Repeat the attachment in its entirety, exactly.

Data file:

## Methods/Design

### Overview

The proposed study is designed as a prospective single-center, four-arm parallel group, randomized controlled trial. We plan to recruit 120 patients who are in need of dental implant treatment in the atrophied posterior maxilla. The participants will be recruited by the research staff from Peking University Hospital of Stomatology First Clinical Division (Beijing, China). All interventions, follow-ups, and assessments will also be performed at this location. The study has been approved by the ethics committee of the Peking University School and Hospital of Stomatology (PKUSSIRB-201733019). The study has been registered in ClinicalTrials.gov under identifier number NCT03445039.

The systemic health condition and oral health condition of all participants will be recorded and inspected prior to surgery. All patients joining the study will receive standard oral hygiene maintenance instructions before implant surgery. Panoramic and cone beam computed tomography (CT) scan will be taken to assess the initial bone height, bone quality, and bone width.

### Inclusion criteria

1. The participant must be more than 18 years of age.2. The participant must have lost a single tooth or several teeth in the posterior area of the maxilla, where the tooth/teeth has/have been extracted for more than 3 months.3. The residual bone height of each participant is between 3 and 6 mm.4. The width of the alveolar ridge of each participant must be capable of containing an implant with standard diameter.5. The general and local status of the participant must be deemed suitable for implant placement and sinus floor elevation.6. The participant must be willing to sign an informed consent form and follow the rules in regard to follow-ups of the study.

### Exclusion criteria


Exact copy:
## Methods/Design

### Overview

The proposed study is designed as a prospective single-center, four-arm parallel group, randomized controlled trial. We plan to recruit 120 patients who are in need of dental implant treatment in the atrophied posterior maxilla. The participants will be recruited by the research staff from Peking University Hospital of Stomatology First Clinical Division (Beijing, China). All interventions, follow-ups, and assessments will also be performed at this location. The study has been approved by the ethics committee of the Peking University School and Hospital of Stomatology (PKUSSIRB-201733019). The study has been registered in ClinicalTrials.gov under identifier number NCT03445039.

The systemic health condition and oral health condition of all participants will be recorded and inspected prior to surgery. All patients joining the study will receive standard oral hygiene maintenance instructions before implant surgery. Panoramic and cone beam computed tomography (CT) scan will be taken to assess the initial bone height, bone quality, and bone width.

### Inclusion criteria

1. The participant must be more than 18 years of age.2. The participant must have lost a single tooth or several teeth in the posterior area of the maxilla, where the tooth/teeth has/have been extracted for more than 3 months.3. The residual bone height of each participant is between 3 and 6 mm.4. The width of the alveolar ridge of each participant must be capable of containing an implant with standard diameter.5. The general and local status of the participant must be deemed suitable for implant placement and sinus floor elevation.6. The participant must be willing to sign an informed consent form and follow the rules in regard to follow-ups of the study.

### Exclusion criteria